In 1995, Dr. Charles Harlan was barred from the Tennessee Bureau of Investigation crime laboratory, and his contract as state medical examiner was terminated, although he retained private contracts with various Tennessee counties. “Dr. Harlan falsified an autopsy report in the 2001 case of James Suttle, accused of first-degree murder. Suttle claimed his cousin, Stevie Hobbs, had suffered a seizure and fallen through a glass table, but Dr. Harlan insisted that Hobbs had been stabbed to death, opining that the stab wounds had occurred shortly before death,” the CRU report said. Suttle was acquitted after a defense forensic expert demonstrated the instrument would have had to tum along a right angle inside Hobbs's body, a medical impossibility.

The CRU report said the Suttle case sparked a review of Dr. Charles Harlan's cases that revealed serious misconduct.

--Dr. Harlan had falsely identified a body as belonging to an escaped convict, Bruce Allen Littleton, who was discovered alive two years later in connection with another crime.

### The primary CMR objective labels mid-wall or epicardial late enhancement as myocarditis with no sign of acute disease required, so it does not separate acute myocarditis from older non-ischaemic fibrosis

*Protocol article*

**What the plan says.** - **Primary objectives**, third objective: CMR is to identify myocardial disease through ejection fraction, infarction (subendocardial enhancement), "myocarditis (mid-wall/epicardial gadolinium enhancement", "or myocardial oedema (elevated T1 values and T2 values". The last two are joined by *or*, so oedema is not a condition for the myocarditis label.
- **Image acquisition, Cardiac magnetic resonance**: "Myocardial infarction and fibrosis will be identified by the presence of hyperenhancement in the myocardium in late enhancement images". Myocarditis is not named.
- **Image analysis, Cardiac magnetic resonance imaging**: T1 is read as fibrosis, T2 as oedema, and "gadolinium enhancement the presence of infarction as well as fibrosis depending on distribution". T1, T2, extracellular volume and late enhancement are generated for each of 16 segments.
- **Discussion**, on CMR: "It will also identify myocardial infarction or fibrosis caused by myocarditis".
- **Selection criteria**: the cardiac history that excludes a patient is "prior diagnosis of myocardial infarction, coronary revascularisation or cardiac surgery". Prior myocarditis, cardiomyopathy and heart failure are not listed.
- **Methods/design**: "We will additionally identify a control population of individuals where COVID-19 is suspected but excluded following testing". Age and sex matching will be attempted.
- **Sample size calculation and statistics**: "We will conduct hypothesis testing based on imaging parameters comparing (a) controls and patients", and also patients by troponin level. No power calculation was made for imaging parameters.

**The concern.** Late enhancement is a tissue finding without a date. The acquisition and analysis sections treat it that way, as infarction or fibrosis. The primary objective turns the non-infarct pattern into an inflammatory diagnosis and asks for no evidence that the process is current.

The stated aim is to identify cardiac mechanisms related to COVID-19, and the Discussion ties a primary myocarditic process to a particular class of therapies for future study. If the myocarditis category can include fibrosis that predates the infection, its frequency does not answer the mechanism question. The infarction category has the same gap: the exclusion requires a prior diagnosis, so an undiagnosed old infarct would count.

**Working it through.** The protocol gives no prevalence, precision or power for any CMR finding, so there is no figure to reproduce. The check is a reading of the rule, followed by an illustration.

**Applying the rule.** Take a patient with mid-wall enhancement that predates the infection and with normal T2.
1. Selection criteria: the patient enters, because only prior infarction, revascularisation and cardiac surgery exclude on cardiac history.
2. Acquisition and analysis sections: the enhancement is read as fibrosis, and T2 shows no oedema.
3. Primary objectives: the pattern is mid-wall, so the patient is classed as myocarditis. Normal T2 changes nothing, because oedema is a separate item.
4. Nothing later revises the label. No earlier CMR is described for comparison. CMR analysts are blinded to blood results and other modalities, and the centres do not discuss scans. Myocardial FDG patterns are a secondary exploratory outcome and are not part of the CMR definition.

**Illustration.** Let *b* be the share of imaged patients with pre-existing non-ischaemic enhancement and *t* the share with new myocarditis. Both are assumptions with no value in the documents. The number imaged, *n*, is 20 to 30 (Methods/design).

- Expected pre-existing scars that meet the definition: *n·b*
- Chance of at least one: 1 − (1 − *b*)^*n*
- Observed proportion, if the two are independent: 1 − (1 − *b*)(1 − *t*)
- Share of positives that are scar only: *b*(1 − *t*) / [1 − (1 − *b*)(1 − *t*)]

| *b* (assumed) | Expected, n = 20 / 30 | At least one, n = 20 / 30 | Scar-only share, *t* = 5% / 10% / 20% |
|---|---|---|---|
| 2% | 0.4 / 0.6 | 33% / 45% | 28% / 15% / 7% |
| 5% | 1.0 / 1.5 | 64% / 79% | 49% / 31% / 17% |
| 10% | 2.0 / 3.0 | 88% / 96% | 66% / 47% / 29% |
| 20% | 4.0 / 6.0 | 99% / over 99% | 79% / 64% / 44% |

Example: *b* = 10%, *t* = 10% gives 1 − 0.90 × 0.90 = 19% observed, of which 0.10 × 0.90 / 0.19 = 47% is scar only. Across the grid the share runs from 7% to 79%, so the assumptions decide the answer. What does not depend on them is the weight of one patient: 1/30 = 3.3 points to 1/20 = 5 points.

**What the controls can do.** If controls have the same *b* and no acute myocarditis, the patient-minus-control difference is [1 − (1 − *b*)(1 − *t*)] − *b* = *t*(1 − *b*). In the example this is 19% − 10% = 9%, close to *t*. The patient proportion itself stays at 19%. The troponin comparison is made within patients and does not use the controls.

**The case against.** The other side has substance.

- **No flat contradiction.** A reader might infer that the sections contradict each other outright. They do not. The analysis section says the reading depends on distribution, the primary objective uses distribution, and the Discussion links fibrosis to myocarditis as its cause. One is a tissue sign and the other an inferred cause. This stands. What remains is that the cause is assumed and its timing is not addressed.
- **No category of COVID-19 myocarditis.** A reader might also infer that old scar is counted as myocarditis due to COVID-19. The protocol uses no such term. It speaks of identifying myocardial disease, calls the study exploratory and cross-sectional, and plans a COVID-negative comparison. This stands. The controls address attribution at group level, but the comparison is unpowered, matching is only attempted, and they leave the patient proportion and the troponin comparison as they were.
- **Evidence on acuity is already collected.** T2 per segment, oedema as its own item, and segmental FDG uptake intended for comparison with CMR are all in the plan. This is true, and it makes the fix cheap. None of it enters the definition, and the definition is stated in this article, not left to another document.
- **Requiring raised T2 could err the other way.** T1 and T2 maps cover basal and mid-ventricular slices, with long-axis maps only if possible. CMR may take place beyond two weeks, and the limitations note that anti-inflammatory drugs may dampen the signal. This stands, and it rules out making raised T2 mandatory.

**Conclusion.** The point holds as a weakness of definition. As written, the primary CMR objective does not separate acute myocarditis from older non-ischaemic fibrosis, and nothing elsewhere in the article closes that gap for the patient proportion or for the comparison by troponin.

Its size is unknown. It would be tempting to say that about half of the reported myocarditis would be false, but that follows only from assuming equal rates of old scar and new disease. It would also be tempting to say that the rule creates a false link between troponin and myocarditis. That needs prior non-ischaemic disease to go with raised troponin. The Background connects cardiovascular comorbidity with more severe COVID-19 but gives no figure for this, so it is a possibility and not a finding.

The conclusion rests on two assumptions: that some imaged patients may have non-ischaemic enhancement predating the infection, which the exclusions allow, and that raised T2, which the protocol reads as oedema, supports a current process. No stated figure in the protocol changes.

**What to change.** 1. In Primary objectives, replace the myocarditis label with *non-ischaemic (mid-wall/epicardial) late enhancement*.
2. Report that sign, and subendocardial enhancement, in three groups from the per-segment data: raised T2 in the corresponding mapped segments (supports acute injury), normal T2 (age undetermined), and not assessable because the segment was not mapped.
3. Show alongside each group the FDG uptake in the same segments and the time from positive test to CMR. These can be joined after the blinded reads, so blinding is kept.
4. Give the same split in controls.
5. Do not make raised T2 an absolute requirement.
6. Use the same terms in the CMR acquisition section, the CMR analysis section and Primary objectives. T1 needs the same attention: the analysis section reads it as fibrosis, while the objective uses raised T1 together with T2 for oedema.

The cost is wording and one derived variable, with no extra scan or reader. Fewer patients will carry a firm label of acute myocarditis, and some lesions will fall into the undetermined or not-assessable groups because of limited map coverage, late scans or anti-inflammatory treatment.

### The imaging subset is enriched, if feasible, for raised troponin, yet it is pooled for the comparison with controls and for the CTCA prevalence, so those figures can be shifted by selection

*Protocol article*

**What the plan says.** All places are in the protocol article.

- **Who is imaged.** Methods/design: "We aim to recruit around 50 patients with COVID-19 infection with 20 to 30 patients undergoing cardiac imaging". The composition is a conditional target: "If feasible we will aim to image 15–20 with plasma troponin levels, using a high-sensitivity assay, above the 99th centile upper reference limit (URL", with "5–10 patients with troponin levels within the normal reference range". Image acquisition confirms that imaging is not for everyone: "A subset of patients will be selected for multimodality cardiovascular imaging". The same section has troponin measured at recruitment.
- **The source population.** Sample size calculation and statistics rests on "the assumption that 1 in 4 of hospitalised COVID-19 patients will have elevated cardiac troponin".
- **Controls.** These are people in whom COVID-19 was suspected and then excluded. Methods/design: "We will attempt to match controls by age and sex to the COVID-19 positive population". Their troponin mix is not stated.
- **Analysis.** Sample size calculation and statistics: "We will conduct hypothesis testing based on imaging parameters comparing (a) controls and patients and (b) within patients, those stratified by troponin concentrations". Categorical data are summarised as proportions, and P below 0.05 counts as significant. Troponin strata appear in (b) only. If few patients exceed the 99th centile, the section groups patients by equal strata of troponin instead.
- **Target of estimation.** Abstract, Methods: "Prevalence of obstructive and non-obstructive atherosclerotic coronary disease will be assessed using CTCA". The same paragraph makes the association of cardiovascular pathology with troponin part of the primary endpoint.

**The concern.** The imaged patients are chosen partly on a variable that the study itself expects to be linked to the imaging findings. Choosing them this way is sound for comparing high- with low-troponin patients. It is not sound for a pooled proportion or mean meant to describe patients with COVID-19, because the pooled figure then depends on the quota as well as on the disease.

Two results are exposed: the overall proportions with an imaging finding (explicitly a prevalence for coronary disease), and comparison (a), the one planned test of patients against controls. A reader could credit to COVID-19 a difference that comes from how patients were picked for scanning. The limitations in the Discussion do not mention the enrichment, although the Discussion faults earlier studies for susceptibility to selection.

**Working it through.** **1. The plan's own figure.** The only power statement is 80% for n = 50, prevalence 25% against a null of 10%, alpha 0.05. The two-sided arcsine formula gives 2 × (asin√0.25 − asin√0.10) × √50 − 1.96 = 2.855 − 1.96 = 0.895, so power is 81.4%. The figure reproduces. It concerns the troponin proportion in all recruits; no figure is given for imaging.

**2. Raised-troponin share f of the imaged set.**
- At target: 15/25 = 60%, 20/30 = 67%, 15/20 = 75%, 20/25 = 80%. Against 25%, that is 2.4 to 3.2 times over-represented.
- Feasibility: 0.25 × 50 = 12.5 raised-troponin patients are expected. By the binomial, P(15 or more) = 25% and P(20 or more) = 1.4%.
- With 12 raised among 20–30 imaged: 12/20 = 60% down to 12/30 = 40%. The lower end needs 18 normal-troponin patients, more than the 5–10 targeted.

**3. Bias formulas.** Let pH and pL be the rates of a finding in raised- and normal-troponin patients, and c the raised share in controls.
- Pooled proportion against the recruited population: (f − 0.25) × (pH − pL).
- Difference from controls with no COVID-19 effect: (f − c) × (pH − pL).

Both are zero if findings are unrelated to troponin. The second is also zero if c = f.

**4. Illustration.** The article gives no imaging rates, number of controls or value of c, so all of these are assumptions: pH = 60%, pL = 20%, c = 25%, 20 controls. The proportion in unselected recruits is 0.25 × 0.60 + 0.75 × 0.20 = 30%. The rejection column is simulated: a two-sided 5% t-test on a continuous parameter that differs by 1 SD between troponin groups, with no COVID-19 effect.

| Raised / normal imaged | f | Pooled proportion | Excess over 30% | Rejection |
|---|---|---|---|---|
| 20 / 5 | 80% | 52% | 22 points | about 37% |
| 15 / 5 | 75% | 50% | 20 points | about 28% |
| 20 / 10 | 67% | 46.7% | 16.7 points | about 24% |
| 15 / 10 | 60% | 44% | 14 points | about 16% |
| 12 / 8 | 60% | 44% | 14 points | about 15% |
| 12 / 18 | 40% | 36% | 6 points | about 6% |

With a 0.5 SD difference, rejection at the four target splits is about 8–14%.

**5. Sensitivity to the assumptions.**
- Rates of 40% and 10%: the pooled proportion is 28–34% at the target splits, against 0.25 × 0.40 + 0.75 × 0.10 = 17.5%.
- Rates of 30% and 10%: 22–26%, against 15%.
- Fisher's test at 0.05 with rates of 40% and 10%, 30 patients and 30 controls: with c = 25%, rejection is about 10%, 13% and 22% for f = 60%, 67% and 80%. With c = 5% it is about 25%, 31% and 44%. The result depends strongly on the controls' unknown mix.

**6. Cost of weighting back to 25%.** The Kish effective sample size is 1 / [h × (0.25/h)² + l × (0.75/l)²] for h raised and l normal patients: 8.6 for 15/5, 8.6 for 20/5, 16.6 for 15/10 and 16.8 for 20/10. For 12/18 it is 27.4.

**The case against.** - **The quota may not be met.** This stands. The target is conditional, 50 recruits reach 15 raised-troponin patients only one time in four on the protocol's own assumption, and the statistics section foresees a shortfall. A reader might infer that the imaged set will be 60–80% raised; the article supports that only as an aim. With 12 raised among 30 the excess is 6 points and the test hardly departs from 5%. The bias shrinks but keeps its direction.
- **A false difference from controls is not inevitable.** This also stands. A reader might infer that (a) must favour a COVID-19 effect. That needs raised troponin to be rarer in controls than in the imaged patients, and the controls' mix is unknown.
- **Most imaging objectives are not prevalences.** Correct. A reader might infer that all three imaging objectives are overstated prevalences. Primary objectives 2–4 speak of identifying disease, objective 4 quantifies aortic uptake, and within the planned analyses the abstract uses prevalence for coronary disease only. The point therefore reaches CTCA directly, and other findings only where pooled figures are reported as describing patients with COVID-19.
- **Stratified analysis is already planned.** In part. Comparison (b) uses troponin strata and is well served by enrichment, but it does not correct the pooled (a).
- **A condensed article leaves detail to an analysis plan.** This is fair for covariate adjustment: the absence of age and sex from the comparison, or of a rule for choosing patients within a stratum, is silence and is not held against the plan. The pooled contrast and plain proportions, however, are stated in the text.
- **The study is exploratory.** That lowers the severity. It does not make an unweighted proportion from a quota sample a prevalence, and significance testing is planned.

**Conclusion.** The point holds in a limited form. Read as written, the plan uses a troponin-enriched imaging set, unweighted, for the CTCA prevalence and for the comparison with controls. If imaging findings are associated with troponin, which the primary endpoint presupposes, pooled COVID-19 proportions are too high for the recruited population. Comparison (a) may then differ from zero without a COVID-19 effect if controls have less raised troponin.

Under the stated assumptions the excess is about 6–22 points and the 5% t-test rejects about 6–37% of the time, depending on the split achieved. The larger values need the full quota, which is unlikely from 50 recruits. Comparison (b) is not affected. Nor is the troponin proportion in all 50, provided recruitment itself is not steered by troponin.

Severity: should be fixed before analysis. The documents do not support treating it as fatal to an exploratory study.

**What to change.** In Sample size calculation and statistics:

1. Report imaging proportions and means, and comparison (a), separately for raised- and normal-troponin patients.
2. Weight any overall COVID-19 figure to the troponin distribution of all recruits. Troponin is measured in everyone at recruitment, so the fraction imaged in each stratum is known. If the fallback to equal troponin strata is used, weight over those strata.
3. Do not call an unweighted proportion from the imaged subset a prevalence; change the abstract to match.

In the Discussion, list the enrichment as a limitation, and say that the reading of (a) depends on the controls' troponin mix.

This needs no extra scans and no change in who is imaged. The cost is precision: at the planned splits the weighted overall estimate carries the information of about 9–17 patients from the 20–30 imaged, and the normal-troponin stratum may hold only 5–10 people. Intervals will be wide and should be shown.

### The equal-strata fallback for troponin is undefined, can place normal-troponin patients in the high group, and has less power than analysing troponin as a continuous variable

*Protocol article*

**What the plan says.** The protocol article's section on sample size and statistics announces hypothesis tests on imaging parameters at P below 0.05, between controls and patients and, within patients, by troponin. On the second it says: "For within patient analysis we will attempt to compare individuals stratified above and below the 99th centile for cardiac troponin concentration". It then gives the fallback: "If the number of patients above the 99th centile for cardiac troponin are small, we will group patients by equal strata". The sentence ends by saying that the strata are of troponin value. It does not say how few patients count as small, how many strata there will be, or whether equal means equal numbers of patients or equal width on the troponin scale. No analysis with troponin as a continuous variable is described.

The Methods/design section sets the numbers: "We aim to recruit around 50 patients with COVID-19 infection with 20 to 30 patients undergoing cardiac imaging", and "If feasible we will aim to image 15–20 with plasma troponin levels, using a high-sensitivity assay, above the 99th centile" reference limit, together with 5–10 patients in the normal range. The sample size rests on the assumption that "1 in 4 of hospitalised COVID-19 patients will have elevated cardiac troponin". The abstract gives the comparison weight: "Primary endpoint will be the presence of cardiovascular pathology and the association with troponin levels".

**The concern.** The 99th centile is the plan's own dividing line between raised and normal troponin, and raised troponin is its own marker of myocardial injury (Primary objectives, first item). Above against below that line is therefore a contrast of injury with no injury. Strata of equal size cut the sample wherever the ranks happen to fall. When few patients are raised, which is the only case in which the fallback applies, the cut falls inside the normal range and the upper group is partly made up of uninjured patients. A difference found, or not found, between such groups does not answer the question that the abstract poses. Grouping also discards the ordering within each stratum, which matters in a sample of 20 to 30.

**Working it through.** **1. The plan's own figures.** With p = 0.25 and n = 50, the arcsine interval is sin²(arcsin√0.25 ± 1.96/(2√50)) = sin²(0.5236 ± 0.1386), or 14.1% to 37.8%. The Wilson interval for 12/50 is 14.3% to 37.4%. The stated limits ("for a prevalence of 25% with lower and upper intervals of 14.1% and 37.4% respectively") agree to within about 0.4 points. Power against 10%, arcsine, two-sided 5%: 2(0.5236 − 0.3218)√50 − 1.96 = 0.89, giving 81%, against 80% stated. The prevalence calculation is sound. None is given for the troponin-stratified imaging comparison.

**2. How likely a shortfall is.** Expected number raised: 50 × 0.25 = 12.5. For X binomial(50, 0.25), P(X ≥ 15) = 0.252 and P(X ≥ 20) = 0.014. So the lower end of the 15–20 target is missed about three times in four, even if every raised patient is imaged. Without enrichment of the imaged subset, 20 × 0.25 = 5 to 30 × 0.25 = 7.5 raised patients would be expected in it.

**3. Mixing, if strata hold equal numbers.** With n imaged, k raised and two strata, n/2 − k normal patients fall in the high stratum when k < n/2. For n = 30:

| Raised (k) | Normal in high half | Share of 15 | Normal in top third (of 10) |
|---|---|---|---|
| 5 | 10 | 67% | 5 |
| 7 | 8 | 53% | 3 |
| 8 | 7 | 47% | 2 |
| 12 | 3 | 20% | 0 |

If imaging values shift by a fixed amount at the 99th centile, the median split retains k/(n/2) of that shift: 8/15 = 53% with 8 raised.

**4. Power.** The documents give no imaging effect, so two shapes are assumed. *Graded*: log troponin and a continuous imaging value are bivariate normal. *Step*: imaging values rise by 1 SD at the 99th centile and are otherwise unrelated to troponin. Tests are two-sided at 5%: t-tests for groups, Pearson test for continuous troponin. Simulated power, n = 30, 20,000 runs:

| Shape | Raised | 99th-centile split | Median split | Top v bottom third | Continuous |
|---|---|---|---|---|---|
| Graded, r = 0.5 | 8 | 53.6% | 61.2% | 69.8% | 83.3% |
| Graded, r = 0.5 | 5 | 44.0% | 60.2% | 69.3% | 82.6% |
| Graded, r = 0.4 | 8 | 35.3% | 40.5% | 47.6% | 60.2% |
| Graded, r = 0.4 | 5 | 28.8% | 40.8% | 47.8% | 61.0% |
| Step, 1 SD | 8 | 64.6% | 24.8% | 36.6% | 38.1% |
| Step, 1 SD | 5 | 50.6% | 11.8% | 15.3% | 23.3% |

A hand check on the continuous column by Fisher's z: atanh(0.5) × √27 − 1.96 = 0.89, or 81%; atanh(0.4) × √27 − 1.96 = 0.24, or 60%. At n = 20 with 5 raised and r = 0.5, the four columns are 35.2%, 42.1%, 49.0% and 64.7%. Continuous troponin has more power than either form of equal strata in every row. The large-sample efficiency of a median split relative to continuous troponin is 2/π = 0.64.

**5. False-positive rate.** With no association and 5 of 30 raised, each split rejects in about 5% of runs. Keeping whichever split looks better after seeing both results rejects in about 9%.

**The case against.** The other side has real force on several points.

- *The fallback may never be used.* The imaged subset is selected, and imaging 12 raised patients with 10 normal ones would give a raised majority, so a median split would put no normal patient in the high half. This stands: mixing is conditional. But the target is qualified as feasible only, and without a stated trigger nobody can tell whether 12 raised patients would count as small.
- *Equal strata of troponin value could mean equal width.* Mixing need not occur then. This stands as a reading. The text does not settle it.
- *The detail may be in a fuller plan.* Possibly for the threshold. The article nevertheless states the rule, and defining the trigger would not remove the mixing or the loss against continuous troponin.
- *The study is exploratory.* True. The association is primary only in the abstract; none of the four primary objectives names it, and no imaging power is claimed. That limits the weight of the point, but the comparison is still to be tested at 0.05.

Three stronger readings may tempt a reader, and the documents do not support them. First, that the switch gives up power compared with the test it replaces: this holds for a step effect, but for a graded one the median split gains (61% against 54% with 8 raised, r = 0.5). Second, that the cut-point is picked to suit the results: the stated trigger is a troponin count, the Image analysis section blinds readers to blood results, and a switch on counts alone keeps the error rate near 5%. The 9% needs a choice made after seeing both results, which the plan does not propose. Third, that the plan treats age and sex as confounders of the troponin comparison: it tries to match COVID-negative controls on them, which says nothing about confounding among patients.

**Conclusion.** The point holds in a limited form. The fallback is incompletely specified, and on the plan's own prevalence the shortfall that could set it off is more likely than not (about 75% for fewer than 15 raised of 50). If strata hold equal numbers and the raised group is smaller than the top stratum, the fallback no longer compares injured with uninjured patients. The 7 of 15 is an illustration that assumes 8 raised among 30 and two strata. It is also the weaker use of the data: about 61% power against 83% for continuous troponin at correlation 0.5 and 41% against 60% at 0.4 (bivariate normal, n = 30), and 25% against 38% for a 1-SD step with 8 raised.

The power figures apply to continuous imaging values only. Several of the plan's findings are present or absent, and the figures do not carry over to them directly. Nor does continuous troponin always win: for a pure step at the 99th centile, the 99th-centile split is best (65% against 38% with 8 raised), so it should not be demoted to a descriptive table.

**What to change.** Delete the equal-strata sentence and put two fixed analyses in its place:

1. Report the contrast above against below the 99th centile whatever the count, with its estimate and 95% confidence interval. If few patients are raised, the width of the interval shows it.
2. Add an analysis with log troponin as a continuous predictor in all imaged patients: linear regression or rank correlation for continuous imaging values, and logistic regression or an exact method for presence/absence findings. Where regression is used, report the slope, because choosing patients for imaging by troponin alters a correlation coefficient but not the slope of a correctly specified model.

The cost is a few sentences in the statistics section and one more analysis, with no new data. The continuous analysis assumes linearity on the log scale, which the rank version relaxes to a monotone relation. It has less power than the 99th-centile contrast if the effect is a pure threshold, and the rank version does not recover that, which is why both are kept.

--Dr. Harlan also determined that two children had died of Sudden Infant Death Syndrome when, in fact, a parent had murdered them.

--Dr. Harlan listed a 10-year-old's cause of death as natural when the child weighed only 18 pounds, a clear case of neglect.

--Dr. Harlan also allowed his dog into the autopsy room on one occasion; the dog consumed some of the remains of a murder victim.

-- Harlan's testimony in the death penalty cases of James Dellinger and Gary Sutton “proved definitive when he testified that rigor mortis could persist 72 hours after death, a crucial fact that, if false, would have cleared the defendants. The testimony established their guilt and placed them on Death Row, but subsequent medical experts have weighed in and established that Dr. Harlan's testimony regarding rigor mortis was entirely unfounded and impossible. Dellinger and Sutton's appeals are ongoing.”